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For Consideration --Improvements to the Research and Development Cycle

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Student thesis

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Although there is a wealth of written material on research and development, the proposals for change contained therein are often too numerous and sweeping. This paper enumerates ways in which the Armys research and development cycle may be improved with the minimal expenditure of resources. No change in Army organization was made subsequent to World War II until 1954-1955 when the positions of Deputy Chief of Staff for Logistics and Deputy Chief of Staff for Plans and Research were established. Several other minor changes proceeded the implementation, on 10 January 1962, the Project 80 Report which abolished the technical services and established the Army Materiel Command. The objective of Army research and development is to develop the best equipment for the Army in the shortest period of time. Both speed and quality are prime characteristics of Army research and development. The research portion of the cycle begins with the preparation of long range plans and a determination of the equipment needed to complement these plans. It ends when direction is received to translate the equipment requirements into hardware. An analysis of the research portion reveals a need for uniform procedures for staffing materiel requirements, for extreme reluctance to change requirements, for a firm basis of issue for new items. Materiel requirements must be adequate, complete, and realistic. The development portion of the cycle begins with the formulation of the engineering concept and terminates with type classification. This portion of the cycle can be improved with further emphasis on commodity management, simultaneous and continuous testing, and assignment of better qualified personnel to test boards. The research and development cycle can be improved by implementation of the measures recommended in this paper.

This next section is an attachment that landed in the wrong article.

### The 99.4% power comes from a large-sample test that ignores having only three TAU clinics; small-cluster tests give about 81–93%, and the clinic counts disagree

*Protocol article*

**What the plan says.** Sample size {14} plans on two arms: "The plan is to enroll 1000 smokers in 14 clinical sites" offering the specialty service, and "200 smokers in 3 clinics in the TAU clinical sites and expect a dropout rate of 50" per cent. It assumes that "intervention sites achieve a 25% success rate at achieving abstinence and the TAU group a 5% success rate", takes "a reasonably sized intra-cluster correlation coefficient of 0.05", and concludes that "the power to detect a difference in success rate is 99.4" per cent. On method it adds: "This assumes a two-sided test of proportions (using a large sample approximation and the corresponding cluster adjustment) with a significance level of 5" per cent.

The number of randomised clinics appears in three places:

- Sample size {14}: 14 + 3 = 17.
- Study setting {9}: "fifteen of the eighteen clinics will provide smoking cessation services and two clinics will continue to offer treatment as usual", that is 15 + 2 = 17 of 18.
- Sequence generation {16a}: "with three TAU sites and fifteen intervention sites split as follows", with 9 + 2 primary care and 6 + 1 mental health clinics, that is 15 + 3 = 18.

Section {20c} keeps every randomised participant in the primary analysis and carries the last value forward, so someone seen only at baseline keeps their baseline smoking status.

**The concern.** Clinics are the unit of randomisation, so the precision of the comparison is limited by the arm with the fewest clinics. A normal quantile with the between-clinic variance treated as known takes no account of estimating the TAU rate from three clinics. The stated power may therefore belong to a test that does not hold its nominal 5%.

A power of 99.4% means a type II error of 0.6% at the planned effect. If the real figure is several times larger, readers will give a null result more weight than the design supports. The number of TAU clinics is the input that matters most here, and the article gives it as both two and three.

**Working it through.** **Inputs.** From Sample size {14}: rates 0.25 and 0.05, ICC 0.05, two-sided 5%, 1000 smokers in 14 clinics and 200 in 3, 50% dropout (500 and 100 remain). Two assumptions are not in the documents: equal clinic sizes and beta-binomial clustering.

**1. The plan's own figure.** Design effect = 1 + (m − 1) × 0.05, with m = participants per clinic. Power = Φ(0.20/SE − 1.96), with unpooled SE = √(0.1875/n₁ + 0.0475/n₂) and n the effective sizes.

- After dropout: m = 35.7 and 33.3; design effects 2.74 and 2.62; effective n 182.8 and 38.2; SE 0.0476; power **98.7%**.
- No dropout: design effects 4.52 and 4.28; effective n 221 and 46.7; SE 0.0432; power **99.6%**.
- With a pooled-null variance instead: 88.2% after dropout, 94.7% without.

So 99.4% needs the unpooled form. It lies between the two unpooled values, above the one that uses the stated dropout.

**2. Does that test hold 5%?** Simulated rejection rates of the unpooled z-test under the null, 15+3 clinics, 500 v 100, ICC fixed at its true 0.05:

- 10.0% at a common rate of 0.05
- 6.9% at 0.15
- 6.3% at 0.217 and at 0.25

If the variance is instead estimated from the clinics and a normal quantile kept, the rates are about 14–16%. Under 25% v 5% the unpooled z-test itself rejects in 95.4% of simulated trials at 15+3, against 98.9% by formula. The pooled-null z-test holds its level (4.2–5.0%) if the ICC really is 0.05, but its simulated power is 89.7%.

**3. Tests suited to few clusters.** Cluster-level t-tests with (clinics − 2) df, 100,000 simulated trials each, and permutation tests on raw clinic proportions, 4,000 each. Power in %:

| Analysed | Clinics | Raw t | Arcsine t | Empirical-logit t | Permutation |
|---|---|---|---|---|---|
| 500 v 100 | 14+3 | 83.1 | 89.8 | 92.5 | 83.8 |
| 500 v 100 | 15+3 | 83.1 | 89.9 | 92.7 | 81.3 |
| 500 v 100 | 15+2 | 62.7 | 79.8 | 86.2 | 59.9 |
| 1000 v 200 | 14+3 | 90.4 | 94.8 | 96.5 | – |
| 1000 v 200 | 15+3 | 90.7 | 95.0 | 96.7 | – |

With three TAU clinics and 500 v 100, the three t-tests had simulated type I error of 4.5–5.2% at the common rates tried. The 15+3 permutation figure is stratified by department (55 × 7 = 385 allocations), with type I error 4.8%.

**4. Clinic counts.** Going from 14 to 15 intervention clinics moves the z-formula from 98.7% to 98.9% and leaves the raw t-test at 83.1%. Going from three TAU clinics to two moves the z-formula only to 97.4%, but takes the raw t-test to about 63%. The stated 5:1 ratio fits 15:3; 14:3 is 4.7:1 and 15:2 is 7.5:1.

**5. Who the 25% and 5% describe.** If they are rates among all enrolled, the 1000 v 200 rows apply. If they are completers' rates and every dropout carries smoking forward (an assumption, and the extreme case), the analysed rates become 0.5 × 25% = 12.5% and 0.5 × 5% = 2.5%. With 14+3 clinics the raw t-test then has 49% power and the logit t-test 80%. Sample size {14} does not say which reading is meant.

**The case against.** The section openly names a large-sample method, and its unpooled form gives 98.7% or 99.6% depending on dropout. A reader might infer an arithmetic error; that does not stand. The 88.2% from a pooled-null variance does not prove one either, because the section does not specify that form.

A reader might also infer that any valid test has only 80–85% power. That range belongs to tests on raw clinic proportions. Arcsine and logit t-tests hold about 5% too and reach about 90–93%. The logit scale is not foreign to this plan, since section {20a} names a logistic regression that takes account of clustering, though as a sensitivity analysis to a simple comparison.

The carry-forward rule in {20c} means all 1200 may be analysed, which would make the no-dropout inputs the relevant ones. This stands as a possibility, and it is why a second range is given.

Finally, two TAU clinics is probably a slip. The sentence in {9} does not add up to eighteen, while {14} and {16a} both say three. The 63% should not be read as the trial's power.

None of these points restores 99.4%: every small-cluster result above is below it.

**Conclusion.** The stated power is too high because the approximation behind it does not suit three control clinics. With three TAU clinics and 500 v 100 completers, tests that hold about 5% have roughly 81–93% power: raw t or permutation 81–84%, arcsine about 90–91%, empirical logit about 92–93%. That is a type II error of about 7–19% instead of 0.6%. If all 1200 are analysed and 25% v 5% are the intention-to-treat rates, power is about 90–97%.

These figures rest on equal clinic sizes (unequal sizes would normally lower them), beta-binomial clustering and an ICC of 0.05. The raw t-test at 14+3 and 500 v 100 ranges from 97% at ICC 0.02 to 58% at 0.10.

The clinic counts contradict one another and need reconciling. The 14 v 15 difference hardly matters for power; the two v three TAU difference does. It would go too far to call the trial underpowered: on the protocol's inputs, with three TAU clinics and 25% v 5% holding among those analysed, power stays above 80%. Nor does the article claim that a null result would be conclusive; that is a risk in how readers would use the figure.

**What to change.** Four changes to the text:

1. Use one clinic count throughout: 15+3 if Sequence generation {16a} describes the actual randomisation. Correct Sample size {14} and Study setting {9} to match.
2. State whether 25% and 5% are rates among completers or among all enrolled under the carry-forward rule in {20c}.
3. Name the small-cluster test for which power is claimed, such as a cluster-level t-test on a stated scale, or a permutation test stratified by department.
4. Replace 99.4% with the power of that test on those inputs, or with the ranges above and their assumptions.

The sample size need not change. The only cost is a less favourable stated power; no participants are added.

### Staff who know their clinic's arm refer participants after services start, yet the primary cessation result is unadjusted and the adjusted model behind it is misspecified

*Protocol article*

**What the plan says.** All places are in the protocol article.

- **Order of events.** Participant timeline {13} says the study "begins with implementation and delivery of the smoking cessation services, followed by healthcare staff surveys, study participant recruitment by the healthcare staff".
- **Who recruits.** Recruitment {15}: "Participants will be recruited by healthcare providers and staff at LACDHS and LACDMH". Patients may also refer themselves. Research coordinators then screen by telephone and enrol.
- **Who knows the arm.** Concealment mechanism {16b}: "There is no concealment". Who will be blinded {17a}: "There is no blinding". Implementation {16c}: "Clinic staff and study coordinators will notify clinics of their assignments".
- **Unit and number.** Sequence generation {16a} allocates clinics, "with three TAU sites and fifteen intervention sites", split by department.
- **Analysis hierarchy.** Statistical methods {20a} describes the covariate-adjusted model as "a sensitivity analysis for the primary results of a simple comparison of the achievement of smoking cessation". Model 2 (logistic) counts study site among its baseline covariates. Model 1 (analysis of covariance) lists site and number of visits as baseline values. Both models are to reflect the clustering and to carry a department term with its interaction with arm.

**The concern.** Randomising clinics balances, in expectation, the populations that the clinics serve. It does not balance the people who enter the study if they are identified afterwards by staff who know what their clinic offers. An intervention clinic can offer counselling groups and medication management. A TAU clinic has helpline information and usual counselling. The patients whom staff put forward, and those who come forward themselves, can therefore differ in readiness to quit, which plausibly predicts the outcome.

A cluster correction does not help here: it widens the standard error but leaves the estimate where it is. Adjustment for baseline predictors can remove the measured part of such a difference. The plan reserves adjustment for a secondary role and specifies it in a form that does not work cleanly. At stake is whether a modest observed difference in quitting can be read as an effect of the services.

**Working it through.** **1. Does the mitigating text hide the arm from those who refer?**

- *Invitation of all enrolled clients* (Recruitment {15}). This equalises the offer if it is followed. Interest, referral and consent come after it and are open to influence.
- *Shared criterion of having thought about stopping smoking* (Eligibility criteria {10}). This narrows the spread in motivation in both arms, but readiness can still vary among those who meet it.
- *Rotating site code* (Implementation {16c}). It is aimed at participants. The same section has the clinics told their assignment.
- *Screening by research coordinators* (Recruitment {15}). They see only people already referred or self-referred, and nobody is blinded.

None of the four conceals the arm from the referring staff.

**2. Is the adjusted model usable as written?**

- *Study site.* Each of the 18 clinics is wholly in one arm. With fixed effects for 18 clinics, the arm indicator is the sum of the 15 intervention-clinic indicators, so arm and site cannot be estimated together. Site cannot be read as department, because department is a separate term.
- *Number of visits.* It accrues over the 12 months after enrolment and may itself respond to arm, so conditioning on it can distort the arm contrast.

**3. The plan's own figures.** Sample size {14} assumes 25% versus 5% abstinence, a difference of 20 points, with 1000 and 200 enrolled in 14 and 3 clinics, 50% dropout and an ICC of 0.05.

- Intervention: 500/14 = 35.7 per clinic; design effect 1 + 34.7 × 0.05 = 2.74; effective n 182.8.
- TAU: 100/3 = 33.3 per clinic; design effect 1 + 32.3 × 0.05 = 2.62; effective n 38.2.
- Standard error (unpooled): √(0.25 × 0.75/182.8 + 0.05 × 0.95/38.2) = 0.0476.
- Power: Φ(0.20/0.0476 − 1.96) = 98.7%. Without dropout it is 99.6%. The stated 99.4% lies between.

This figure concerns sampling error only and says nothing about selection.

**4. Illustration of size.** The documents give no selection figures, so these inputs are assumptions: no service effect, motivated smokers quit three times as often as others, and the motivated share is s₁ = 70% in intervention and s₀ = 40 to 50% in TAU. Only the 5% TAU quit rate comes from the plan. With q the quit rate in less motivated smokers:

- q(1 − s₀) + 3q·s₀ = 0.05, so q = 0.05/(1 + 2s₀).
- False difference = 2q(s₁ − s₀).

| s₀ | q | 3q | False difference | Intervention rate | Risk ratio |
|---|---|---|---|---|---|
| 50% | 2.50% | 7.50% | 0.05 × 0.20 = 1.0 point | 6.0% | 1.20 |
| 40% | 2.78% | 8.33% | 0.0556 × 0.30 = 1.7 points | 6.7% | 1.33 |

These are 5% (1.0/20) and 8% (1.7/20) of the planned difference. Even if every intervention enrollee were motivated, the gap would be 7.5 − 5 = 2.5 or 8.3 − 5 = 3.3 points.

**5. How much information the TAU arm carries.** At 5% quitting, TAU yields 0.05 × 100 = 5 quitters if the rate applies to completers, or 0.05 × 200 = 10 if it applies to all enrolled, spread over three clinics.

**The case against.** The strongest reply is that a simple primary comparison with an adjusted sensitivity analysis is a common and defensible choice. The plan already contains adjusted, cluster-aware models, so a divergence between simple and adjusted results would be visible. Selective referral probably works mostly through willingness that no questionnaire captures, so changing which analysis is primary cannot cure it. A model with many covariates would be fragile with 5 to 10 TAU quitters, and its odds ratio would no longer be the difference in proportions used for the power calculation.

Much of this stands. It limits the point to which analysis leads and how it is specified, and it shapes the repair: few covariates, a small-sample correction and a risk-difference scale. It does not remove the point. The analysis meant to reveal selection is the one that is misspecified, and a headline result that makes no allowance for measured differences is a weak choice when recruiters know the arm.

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  • Administration and Management
  • Military Forces and Organizations

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